The following is from Rick Garnett at Notre Dame Law School:
Thanks very much to Gordon for including me in this very rich and thoughtful discussion. The care and civility with which the various questions raised in the Hobby Lobby case are being handled here at The Conglomerate is a model, and should be an inspiration, for all of us.
I had the chance, yesterday afternoon, to read the transcript of the oral arguments in the case. The usual caveats apply: it is difficult and dangerous to make confident predictions about the Court based on oral arguments. That said, it appears that at least three justices are highly skeptical regarding Hobby Lobby’s RFRA claim and also that at least four justices are similarly skeptical -- as I think they should be -- with respect to the notions that (a) “corporations” or “businesses” are categorically excluded from RFRA’s protections; (b) that it would violate the Establishment Clause to accommodate Hobby Lobby; and (c) that the contraception-coverage provisions at issue do not “substantially burden” Hobby Lobby’s exercise of religion.
One thing that stood out, for me, in the argument (besides some of the justices’ maddening habit of so frequently interrupting counsel and each other as to make the arguments near useless) was Paul Clement’s exchange with Justice Kennedy about “the position and the rights of . . . the employees.” In some places, it has been suggested that accommodating the religious-liberty rights of the employer would violate the religious liberty of an employee who did not share the employer’s religious beliefs. (An example “close to home”: some have argued that it would violate the religious freedom of Notre Dame faculty or students who do not accept Catholic teaching regarding the use of contraception to exempt Notre Dame from the contraception-coverage rules.) In my view, this suggestion is not convincing -- it conflates state-imposed burdens and state coercion with the presumptive right of non-state institutions, including employers, to act in accord with a religious mission or character. In any event, I don’t think Justice Kennedy was making this suggestion. His concern seemed, instead, to be with accommodations that put the employees of some employers in a “disadvantageous position.”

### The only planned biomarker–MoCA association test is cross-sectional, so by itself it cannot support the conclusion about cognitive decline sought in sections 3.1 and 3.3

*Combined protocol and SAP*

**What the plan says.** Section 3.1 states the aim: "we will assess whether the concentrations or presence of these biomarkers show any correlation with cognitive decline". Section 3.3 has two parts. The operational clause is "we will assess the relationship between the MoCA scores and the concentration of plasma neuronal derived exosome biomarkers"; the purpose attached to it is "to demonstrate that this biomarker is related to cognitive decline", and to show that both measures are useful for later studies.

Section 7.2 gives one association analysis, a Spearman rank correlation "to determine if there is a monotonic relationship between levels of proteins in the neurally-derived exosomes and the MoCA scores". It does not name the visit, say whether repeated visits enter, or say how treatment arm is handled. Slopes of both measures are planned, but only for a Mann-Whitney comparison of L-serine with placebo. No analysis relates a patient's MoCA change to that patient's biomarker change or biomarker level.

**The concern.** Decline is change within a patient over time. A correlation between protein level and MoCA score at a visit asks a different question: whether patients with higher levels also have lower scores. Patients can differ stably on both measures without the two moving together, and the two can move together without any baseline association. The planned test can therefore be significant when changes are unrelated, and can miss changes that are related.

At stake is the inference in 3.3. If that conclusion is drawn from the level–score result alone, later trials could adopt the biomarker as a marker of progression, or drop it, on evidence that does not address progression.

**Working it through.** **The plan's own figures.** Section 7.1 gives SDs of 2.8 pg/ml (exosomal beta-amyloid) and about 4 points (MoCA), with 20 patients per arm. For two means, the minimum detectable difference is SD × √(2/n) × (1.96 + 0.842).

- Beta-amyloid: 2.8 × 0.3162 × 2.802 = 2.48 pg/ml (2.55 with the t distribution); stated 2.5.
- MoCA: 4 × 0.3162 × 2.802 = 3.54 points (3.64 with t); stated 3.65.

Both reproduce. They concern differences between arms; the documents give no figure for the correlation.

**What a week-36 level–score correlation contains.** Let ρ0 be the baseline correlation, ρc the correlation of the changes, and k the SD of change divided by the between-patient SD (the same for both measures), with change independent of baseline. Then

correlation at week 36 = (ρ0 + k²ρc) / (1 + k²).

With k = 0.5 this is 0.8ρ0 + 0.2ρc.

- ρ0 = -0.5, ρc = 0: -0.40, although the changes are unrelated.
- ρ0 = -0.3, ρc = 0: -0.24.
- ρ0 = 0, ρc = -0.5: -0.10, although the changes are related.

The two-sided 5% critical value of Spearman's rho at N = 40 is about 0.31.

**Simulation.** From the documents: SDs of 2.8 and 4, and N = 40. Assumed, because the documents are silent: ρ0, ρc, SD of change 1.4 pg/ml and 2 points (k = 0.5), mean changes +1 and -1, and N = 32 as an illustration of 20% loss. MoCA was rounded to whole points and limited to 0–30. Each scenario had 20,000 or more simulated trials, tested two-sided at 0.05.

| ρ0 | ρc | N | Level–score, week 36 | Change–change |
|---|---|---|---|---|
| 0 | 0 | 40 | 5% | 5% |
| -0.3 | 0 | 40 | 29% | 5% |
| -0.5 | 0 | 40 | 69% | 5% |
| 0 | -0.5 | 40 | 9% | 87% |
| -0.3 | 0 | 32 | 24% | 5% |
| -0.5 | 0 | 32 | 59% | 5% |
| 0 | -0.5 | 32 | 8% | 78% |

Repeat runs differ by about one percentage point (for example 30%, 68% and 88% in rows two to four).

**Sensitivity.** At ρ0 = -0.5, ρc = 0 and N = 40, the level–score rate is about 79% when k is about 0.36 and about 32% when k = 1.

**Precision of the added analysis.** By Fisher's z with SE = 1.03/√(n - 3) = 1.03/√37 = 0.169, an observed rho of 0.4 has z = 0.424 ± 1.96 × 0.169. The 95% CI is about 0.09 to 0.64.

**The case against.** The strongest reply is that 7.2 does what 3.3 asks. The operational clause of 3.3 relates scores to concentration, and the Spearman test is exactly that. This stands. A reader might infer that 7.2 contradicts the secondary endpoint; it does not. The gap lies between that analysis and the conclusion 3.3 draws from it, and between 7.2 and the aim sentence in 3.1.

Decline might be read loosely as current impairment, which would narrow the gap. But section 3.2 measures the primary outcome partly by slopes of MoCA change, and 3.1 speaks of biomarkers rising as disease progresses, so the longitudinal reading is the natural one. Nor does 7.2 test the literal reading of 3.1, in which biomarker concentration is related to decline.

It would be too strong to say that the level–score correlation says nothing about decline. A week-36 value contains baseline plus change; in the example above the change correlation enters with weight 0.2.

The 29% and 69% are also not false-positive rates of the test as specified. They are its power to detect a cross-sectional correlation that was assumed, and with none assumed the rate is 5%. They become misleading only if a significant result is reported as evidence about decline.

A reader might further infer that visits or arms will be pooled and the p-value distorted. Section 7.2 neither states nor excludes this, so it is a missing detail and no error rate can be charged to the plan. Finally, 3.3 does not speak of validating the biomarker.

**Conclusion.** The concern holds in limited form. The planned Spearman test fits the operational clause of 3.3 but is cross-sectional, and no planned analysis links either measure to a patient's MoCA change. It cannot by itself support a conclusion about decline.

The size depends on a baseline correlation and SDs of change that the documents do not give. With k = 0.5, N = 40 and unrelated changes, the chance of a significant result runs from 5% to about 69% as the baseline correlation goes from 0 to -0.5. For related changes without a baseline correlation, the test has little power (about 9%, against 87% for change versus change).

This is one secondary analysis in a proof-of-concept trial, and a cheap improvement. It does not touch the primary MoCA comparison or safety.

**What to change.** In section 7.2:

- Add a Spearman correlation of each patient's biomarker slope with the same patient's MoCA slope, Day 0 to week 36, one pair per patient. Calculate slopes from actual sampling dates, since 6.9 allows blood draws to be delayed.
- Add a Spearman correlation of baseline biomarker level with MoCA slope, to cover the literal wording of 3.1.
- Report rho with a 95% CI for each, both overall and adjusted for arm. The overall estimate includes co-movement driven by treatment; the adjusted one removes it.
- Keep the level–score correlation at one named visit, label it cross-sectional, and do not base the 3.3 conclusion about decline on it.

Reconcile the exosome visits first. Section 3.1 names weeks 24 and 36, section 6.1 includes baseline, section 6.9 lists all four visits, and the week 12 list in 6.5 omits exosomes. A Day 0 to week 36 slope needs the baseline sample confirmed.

Paul Clement was (sigh) interrupted by another justice before he was able to answer Justice Kennedy but it appeared to me that he wanted to make the point (and he did say something like this in conversation with Justices Sotomayor and Kagan) that we should not regard it as “imposing a burden on” or “disadvantaging” an employee to say that it was not lawful – because it violated RFRA – to require the employer to provide a benefit to that employee in the first place. This is, of course, the “where’s the baseline?” point with which we law professors are so familiar. (For more on this, take a look at this short essay I did for the Vanderbilt Law Review’s “En Banc” feature.)
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